3 Bad Reasons Why I Stayed at a Job I Hate
Hi everyone! Grizzly mom here, finally showing up after emerging from a painful three weeks locked in a conference room with other disgruntled attorneys. I will spare you the (pretty boring) details of the trial, but suffice to say that it involved many sleepless nights, dozens of cans of sugar-free Red Bull (gross but effective), and 16+ hour days.
I hate my job. I am a litigator for a big law firm, and I have been at it for almost seven years. The horrendous hours, unpredictable schedule, and time away from Grizzly Dad and Baby Bear are the chief reasons why I hate my job, but the lack of autonomy, oppressive culture, and lack of camaraderie among associates or mentorship from the partners at my firm are also major gripes of mine. Yet, I still work there. Until Grizzly Dad helped me realize that independence was a possibility, I thought that I would be stuck in this job for the next 20+ years.
The truth is, I was never actually stuck in corporate law. I just felt stuck.
I spent hundreds of thousands of dollars on my education.
I took on a ton of debt to go to Stanford Law School, so I felt some vague need to justify that huge expenditure. But spending my life litigating on behalf of billionaires and giant corporations at a corporate law firm is arguably not the best use of my investment in my education. And at any rate, the money that I spent on my education is long gone. No use crying over spilled milk. Time to move on.
What will people think of me?
I am an insecure, risk-averse people pleaser—a perennial good student who always did what I was told. So naturally, I chose my career path based on my need for approval. This character trait (or flaw, rather) is why I worked hard in high school to get into a “good” college, then worked hard to get into a “good” law school, and then worked hard to get into a “good” law firm, where I continue to work hard for…? Approval from other people, maybe? Social prestige? These are not legitimate reasons to work 60+ hours a week at a job that I hate. And societal approval is fleeting and vastly overrated anyway.
I need the money!
For years, I was convinced that I needed a six-figure salary to make ends meet. I know this sounds laughable and incredibly privileged. But when you live in San Francisco, New York, or another expensive city, it is easy to fall into the trap of thinking that you “need” to make more than $100K a year. After all, renting a one-bedroom apartment easily exceeds $3500 a month in this town. Once you throw in $2,000 worth of educational debt, plus the cost of food (all those quinoa salads from Whole Foods are not cheap), you convince yourself that you need at least $100K. But the beautiful fact is – you don’t need to live in San Francisco and you don’t need to shop at Whole Foods. It takes some effort to save money, but ultimately, Whole Foods salads and San Francisco apartments are not worth slaving away in corporate law. Overcoming student debt is hard, but there are ways to refinance (as we will detail in another post).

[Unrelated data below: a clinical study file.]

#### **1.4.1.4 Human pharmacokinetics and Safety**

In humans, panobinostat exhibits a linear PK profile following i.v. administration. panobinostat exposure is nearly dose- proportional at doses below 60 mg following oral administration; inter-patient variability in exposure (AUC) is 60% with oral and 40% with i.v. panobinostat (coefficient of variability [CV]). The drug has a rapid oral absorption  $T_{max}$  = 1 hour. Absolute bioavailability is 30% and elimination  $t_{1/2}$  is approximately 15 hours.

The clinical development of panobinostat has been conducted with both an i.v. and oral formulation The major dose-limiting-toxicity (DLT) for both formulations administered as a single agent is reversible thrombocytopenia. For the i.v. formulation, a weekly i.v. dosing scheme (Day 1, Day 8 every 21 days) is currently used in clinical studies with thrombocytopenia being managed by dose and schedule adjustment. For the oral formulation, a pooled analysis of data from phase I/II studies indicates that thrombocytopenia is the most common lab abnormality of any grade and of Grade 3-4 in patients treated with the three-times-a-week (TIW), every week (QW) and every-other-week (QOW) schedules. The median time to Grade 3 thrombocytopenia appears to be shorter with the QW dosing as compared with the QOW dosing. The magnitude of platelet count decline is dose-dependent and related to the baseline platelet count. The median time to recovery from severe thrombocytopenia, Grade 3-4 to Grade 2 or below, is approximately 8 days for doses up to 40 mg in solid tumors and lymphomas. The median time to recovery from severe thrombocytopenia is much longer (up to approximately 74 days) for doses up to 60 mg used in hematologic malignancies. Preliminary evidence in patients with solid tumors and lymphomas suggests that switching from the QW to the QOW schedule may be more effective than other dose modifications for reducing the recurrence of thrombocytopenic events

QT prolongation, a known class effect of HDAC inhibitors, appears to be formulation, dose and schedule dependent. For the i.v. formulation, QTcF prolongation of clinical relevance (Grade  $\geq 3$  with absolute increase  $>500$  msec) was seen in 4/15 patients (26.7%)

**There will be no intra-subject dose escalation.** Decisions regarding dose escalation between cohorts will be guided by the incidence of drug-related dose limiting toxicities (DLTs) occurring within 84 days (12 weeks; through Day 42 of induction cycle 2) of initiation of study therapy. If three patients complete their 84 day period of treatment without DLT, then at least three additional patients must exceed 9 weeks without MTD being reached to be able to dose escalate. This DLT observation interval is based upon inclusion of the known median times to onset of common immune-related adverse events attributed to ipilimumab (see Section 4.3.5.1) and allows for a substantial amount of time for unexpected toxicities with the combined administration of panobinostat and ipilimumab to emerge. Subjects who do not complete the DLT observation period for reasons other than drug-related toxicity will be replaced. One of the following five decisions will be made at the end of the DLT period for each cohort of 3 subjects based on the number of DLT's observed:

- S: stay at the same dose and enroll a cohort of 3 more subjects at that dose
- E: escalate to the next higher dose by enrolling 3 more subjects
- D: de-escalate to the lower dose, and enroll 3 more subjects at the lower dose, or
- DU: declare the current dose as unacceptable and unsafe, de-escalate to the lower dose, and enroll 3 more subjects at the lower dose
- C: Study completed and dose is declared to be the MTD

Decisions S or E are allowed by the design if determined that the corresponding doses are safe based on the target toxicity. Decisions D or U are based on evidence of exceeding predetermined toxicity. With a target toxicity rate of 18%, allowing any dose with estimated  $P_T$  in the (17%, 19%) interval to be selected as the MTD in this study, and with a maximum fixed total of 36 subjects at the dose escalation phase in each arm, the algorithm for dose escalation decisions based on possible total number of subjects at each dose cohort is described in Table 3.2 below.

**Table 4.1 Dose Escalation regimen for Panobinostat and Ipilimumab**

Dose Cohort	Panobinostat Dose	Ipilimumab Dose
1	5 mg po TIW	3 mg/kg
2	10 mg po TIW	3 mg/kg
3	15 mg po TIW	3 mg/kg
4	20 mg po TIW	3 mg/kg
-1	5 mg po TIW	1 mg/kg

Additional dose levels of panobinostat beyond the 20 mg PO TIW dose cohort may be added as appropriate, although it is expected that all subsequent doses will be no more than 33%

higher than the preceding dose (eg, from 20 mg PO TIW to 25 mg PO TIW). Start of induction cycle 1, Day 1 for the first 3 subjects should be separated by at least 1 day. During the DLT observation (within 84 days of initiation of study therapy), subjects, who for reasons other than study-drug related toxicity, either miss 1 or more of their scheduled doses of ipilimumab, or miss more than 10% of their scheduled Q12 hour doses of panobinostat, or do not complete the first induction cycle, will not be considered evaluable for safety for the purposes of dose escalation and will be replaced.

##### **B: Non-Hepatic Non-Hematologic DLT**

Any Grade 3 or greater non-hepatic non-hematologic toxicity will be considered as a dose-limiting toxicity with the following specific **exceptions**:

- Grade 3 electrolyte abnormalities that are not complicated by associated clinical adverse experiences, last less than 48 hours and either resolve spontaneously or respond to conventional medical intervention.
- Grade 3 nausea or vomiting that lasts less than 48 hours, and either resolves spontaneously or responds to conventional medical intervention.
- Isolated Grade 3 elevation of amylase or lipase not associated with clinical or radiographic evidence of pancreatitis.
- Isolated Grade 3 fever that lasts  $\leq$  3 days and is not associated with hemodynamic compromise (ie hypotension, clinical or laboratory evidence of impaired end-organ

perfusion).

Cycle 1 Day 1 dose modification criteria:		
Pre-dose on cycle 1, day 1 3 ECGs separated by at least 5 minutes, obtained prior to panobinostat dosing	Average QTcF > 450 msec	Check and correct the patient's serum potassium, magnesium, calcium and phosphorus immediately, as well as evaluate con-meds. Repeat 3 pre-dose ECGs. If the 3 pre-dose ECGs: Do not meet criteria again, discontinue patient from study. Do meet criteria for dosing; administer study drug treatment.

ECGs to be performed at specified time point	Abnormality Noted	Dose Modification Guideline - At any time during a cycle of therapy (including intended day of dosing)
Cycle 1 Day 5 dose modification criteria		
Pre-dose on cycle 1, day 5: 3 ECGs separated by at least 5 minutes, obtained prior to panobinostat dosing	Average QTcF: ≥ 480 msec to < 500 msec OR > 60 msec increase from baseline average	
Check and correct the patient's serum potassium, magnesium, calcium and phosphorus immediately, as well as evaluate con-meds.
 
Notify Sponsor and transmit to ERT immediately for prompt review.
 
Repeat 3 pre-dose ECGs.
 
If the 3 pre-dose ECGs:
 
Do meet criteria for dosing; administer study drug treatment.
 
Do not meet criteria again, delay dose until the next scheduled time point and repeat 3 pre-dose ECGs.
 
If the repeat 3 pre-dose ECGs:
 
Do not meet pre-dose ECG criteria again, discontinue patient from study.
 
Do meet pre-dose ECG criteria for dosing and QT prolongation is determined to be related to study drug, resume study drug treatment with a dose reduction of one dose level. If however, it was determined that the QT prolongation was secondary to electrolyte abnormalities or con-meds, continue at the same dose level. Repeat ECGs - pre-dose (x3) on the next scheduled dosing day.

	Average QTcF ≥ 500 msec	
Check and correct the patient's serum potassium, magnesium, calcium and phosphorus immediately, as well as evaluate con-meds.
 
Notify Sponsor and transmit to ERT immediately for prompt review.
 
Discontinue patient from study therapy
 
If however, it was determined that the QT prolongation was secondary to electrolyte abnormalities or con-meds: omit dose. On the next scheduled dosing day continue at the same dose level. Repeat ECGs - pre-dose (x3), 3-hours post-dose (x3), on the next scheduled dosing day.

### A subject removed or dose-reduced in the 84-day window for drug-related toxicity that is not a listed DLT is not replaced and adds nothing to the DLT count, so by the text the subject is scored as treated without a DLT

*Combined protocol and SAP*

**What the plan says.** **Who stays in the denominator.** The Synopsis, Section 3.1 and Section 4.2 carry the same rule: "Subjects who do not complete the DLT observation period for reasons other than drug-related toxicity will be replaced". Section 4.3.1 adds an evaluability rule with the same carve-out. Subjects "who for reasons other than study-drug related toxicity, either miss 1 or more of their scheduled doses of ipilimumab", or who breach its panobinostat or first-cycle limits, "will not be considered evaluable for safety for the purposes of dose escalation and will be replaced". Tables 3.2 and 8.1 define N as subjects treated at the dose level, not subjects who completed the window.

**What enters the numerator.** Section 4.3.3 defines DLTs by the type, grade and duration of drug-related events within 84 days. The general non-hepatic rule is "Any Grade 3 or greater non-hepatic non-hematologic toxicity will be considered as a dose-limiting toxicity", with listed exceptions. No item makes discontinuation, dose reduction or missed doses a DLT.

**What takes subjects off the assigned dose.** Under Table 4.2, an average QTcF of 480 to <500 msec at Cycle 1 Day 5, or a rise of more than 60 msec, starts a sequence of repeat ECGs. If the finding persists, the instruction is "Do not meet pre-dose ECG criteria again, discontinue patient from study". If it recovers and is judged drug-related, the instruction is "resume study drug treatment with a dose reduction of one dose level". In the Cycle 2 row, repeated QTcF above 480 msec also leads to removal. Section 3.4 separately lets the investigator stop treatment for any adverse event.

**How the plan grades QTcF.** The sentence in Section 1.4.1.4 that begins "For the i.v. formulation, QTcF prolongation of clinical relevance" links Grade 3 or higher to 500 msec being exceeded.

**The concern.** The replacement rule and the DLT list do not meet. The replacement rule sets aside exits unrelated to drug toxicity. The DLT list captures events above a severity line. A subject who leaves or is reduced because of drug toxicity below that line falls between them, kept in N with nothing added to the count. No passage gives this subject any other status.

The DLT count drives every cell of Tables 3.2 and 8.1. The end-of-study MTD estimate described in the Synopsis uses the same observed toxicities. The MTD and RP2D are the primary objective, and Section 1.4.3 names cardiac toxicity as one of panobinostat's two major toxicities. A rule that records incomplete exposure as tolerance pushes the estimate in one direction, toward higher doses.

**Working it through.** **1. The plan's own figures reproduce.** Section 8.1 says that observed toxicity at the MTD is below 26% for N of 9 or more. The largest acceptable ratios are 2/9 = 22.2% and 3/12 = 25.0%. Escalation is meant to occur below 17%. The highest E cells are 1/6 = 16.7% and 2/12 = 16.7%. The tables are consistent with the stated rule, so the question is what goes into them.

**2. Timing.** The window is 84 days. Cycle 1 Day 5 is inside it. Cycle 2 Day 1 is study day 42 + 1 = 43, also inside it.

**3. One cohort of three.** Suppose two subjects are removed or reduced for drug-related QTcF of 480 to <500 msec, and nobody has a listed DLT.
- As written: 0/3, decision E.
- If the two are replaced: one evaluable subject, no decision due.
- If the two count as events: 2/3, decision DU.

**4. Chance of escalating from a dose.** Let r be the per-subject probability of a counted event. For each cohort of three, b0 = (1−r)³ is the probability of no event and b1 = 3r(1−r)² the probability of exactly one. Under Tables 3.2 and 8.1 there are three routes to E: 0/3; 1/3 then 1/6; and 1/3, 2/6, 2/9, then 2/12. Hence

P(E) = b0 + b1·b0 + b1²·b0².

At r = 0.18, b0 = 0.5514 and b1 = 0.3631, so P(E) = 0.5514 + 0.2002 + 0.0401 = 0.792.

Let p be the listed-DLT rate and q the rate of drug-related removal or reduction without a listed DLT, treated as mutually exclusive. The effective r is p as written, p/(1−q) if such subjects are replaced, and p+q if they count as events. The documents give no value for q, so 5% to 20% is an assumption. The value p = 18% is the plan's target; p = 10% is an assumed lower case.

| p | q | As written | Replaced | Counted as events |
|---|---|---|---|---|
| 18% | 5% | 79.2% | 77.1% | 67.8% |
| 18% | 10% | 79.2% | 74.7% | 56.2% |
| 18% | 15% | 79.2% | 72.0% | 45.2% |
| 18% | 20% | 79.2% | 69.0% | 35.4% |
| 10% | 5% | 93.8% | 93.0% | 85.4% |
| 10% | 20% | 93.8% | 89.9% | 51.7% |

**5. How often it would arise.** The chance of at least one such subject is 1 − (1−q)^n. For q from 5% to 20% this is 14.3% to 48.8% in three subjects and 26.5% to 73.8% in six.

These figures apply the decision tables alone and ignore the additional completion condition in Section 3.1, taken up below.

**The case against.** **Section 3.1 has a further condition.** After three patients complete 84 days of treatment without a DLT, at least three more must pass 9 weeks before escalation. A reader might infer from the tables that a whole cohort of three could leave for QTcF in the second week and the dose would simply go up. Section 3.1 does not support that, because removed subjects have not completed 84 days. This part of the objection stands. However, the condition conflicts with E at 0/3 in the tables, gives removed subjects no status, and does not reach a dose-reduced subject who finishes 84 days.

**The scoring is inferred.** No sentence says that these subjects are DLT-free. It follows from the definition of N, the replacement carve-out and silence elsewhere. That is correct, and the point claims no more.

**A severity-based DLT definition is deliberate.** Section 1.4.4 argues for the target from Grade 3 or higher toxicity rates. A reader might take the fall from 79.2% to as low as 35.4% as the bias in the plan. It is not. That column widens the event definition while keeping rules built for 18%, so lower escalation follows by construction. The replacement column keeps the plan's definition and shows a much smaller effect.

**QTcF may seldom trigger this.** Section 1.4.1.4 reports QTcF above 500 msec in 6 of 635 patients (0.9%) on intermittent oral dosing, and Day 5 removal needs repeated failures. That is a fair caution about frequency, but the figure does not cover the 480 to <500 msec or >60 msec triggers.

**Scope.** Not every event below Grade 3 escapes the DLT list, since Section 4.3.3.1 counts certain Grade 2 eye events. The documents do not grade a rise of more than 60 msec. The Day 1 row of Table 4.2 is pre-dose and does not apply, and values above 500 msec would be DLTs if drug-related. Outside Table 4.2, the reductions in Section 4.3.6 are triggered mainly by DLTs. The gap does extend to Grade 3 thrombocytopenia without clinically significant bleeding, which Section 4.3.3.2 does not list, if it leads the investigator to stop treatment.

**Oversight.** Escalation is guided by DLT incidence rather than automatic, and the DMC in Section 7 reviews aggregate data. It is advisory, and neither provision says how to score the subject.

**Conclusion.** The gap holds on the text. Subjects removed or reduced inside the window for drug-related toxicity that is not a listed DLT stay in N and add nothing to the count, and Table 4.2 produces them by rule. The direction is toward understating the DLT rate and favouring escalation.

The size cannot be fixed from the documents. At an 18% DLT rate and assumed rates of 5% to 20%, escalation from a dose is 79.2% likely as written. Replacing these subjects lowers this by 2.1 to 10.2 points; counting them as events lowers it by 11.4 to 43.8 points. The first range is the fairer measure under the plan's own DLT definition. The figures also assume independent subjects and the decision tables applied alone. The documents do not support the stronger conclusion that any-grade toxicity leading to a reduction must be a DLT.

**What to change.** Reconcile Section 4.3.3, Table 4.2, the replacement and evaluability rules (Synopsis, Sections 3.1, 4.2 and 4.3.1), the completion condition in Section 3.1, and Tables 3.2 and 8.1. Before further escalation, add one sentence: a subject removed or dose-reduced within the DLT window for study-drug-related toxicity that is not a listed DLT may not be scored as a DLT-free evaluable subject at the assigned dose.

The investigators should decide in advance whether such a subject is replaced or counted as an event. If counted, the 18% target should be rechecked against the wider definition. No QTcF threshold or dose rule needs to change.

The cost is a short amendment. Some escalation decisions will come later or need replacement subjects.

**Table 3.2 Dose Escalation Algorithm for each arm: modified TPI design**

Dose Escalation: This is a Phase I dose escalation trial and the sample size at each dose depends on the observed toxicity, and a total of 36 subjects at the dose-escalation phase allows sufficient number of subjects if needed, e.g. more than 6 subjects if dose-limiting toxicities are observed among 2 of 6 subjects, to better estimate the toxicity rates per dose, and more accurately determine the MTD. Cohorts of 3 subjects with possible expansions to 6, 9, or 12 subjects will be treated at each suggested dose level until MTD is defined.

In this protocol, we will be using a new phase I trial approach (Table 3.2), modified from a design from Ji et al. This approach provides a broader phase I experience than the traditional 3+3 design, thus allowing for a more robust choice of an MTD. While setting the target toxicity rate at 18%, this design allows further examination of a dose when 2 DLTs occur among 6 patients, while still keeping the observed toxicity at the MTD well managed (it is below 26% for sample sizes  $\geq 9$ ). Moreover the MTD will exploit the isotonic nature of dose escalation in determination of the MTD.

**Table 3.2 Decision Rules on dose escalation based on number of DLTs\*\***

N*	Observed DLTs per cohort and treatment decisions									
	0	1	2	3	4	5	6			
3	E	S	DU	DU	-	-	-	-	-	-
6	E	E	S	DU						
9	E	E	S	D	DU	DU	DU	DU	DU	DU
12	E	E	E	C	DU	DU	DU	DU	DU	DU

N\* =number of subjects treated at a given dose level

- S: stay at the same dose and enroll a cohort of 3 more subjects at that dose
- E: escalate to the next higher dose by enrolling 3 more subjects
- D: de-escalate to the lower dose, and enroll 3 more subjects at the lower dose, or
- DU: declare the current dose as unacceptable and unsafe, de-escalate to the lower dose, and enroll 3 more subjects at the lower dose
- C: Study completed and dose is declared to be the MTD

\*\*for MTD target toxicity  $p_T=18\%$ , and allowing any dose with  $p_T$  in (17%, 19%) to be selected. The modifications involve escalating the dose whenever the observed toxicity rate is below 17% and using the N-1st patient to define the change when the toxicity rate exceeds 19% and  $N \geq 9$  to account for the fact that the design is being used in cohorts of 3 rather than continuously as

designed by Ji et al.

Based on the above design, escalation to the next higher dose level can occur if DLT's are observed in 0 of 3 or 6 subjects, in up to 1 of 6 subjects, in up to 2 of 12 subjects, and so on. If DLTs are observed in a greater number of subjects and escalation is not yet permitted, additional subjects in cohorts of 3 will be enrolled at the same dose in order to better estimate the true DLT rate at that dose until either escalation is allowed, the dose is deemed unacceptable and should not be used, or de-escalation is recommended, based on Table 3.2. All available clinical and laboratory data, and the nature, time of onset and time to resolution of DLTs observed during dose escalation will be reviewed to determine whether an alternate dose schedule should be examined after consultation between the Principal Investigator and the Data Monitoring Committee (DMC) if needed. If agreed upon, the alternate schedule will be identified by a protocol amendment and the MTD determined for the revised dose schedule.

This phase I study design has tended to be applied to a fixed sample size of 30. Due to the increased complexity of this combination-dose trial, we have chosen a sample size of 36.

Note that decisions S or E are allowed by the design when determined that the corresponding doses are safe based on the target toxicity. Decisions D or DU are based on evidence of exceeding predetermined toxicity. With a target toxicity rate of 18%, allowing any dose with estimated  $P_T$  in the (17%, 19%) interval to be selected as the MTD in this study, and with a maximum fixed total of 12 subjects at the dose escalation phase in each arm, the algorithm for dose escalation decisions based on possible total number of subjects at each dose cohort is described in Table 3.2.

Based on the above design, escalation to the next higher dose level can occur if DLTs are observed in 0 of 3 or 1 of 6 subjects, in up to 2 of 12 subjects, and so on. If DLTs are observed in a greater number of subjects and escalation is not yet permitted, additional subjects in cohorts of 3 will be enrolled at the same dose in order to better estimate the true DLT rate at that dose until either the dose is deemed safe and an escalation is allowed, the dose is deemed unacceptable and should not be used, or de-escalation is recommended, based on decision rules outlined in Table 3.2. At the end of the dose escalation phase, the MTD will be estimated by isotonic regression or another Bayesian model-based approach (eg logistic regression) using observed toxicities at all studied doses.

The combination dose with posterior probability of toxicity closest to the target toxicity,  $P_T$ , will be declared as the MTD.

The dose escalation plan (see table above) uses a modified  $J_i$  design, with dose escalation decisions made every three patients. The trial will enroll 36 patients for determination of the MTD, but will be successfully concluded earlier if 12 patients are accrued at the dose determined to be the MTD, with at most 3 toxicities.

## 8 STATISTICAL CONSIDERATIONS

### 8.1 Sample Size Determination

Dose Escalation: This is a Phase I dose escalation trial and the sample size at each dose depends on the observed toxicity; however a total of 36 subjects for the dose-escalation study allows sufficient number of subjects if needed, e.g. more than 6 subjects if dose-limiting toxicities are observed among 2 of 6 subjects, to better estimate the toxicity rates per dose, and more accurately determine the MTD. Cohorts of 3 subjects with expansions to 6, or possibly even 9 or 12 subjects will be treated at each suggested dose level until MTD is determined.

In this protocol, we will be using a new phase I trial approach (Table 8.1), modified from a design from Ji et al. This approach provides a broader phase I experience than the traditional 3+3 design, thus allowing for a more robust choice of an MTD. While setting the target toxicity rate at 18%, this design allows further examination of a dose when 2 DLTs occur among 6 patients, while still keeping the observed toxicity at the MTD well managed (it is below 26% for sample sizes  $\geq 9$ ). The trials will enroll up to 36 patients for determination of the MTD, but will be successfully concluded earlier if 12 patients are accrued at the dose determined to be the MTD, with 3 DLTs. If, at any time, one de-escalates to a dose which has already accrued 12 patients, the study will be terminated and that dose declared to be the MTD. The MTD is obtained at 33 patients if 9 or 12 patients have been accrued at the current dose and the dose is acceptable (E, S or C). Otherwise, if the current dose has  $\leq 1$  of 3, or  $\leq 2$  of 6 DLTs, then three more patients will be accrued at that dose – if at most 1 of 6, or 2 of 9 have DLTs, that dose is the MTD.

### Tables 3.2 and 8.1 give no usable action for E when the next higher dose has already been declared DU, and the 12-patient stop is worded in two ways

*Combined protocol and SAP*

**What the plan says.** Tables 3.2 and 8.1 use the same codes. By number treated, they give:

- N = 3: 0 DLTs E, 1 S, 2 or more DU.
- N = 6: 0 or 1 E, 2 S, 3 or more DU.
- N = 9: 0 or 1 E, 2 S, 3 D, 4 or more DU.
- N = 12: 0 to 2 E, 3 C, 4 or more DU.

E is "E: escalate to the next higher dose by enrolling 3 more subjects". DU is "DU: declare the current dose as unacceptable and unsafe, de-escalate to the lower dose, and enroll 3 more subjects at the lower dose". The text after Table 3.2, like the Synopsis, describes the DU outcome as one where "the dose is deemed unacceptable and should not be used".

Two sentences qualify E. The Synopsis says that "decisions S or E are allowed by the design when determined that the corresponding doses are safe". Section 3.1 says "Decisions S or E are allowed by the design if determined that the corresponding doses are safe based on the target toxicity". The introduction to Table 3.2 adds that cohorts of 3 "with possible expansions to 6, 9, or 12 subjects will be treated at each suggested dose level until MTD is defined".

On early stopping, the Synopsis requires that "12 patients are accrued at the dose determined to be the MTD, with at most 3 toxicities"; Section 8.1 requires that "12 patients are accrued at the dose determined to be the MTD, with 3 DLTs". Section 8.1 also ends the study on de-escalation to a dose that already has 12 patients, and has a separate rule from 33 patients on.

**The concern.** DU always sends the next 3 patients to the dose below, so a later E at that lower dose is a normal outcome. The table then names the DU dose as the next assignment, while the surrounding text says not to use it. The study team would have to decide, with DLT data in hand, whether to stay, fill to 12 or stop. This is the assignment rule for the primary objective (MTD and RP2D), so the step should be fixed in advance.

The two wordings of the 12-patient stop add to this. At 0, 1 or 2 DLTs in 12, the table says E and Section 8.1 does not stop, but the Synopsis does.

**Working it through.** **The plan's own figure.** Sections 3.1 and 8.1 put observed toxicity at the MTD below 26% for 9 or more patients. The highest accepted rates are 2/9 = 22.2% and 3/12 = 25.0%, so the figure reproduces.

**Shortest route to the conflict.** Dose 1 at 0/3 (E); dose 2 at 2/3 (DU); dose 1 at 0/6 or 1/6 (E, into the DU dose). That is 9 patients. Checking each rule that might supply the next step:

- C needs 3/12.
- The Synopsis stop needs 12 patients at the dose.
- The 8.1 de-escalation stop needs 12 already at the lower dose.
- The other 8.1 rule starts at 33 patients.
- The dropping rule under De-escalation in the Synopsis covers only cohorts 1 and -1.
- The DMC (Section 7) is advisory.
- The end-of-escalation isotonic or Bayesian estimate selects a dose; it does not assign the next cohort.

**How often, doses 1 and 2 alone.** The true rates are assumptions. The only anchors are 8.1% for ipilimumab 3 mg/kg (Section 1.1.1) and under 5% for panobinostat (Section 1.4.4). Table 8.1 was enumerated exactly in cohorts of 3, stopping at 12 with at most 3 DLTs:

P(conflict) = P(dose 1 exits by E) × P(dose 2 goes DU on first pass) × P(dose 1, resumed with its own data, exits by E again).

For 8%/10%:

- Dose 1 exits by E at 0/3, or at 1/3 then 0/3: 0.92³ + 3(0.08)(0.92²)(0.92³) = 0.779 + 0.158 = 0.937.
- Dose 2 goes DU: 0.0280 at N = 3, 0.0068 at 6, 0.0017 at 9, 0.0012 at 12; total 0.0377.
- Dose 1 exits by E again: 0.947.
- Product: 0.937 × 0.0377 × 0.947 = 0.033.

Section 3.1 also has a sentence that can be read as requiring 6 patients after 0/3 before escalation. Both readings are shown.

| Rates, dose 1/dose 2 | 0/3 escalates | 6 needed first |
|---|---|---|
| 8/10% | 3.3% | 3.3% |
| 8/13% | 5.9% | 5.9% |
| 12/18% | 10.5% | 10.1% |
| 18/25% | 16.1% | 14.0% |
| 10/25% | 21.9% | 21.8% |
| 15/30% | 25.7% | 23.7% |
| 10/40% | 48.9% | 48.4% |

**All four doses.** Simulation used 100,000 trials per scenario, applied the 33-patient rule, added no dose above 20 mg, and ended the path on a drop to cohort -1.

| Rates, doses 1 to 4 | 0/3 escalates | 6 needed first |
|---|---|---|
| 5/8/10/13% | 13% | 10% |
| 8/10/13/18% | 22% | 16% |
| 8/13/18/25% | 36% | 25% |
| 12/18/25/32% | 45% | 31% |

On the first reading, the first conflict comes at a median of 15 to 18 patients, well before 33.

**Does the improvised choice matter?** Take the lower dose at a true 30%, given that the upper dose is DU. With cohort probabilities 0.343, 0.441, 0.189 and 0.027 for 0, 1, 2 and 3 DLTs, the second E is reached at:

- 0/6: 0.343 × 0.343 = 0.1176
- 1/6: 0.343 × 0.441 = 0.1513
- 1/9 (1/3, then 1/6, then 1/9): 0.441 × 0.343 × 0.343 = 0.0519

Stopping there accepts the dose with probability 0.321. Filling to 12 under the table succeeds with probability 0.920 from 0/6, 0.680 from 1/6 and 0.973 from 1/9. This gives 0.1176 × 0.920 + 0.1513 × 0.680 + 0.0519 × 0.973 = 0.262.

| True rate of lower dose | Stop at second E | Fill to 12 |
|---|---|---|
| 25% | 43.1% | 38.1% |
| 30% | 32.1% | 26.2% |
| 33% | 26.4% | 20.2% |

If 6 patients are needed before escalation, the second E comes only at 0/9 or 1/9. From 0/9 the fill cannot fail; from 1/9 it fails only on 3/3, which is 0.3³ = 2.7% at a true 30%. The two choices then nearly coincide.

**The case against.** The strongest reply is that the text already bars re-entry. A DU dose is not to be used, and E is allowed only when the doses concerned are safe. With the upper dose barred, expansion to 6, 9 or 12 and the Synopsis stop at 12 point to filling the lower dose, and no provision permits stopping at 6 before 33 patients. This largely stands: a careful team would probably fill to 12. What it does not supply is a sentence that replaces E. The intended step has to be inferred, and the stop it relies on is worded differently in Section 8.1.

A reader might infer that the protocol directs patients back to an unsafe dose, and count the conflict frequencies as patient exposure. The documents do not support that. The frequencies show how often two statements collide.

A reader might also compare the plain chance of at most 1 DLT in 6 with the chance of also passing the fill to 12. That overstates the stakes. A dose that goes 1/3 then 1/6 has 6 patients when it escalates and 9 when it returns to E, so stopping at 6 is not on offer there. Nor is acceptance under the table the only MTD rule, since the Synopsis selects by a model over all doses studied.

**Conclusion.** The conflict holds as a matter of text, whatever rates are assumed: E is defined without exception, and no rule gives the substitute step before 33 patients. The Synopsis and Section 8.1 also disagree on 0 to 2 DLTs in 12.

In short, these are not good reasons to work at my job. But I imagine many of you who feel shackled to your corporate jobs probably tell yourselves the same lies to justify your long days and nights. Enough of this nonsense. Join us on our journey to save enough money to buy our freedom and free ourselves from our corporate overlords. Life is just too short.
Very nice that Grizzly mom finally joined the blog and shares her point of view.
I really appreciate the honesty from both of you. You are on the right track and I bet your daughter will be for ever grateful for the time you will spend with her during her childhood. I hope I will be able to do the same for my children one day. Greetings from Germany
I feel like I’m in the same boat. We are in NW Oklahoma so salaries and cost of living are far different. I work for a fire department, and the security is the hard part for me; low cost insurance with great coverage, $50,000/yr job, pension, I only work ten 24 hr shifts per month, but I’m definitely unhappy and feel stuck.
We’re working towards FI through real estate hopefully within the next 3-5 years. You guys started Grizzly Mom & Dad at the perfect time for us to keep up during our journey. Thanks!
You have a great story. Kids change everything. It never hurts kids to have a well educated mother.
Grizzly Mom – I feel exactly the same way. I also went into Biglaw – albeit in the midwest – and hated every moment of it. I needed the gig because I wanted to pay my student loans back and wanted the prestige. It’s funny, when you’re in law school, you really think that everyone knows these law firms. Once you’re out in the real world, no one knows except for other lawyers! Screw prestige is what I think now.
I ended up saving my money, paying my loans off in 2.5 years, and then quit to take a gig in state government. So much better atmosphere and even with the huge paycut, I’m still doing totally fine since I never let myself get accustomed to the biglaw paycheck.
I’m sure you’ll feel great once you can get out of the biglaw trap. One of the best decisions I ever made.
Thanks so much, Financial Panther! I totally agree — no one outside of the little world of lawyers knows or cares about the prestige of law firms. I’m actually interviewing for a city attorney position in the Bay Area. Although we hope to save up enough to retire in a couple of years, it would be nice to work in a different atmosphere for a while.
Thanks for sharing. I’m curious how you decided to stay where you are at your job for the next couple of years to retire early vs. trying to find a better job now that makes the present more enjoyable but may delay retirement a few years. And how do you get through the tough times at work now while you know the payoff is a couple of years away? I’m in a similar situation with long hours, demanding work, good money and thinking through these things.